This table is a slight variation of my trestle table that is pictured above. It is 10 inches shorter as requested by the customer. The color is still very pink as it is brand new. If will darken quite a bit as you can see in the picture at the top of the page.
The breadboard end detail above shows how the breadboard end must be left proud of the table since the table will expand a bit in the summer and shrink again in the winter. Notice the rounded end and sides of the top. This adds a nice softness for the hand to slide over.
The foot detail above shows the rounded shape that all of the base parts have. These curves are hand planed and then scraped and sanded to a silky smooth finish.
Above shows the through-tenon of the trestle cross beam keyed with a cherry key. It is visually quite simple but also remarkably solid. It is easily as strong as a bolted joint.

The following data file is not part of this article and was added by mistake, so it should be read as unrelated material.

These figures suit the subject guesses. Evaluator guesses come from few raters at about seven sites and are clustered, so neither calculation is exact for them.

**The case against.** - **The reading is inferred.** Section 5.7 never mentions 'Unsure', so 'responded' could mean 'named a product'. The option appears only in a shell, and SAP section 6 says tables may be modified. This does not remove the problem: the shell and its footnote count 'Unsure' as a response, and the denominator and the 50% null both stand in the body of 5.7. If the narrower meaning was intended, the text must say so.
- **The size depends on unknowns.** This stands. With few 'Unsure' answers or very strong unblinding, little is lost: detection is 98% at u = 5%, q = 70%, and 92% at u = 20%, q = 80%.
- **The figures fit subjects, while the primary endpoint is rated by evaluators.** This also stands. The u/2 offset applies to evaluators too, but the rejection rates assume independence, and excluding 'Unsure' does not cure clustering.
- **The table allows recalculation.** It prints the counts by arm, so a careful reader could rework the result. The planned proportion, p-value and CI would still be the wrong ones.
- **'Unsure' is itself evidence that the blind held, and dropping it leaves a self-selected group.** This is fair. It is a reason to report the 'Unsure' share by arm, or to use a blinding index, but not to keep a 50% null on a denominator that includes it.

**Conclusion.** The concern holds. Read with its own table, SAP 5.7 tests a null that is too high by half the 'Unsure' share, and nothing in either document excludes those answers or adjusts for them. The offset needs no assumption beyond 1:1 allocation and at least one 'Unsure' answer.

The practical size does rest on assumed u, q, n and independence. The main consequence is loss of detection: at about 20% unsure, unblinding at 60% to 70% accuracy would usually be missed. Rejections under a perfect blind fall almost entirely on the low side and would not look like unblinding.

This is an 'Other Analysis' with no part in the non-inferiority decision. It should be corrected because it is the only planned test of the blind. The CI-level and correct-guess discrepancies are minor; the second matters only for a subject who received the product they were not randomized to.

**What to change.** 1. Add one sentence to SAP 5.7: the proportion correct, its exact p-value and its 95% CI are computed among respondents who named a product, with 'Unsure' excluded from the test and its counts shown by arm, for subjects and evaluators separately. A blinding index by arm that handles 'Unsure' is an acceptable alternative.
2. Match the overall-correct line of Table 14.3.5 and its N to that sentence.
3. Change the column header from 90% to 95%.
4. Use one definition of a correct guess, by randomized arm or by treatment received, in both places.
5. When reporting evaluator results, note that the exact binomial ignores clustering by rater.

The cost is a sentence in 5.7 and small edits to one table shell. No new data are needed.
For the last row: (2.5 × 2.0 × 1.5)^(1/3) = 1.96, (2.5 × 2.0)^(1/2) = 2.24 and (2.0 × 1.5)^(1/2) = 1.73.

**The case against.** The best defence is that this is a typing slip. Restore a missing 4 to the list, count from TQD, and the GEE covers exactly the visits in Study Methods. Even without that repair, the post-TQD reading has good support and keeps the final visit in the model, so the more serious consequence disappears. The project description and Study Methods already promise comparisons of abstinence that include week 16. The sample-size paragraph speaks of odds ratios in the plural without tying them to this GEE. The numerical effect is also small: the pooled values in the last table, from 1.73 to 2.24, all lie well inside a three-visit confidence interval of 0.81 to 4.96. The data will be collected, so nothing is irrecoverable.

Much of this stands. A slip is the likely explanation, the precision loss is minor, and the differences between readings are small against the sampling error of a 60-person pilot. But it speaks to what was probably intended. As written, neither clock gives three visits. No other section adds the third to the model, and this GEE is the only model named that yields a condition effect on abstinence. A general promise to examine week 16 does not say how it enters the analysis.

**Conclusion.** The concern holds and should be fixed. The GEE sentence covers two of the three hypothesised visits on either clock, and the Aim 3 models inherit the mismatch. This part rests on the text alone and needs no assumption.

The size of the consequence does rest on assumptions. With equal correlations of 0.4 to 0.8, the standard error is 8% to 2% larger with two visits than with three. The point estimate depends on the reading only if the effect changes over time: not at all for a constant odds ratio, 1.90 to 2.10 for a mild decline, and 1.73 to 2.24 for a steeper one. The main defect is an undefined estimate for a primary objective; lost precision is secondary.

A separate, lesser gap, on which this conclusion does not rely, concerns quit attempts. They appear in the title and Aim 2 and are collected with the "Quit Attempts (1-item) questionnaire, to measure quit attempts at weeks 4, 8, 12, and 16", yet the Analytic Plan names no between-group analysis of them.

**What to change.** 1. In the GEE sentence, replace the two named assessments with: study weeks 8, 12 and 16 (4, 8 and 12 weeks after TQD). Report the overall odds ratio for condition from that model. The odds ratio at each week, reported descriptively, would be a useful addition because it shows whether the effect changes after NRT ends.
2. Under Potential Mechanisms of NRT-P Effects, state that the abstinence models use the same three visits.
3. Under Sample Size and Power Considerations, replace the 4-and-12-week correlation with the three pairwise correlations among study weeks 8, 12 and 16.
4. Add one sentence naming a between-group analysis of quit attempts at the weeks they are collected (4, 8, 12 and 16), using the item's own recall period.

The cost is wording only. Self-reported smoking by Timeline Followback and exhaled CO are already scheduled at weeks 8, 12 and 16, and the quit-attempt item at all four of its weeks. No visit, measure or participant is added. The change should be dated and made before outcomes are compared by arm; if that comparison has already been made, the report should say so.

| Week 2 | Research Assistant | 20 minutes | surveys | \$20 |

Below, is my trestle table with a milk painted base. This base is also bolted like my beds rather than assembled using the wooden keys tenon.
Below is a video that shows how I shape the parts of my trestle tables.
An abundance of traditional joinery and elegant lines characterize this hearty table. The 1 1/4 inch thick top has breadboard ends that allow for seasonal movement of the wood. The trestle cross-beam has keyed tenons. All of the edge surfaces are hand-planed to a curve that is very inviting to the hand or the stockinged foot. This table is designed to seat six with place mats, or eight with a table cloth.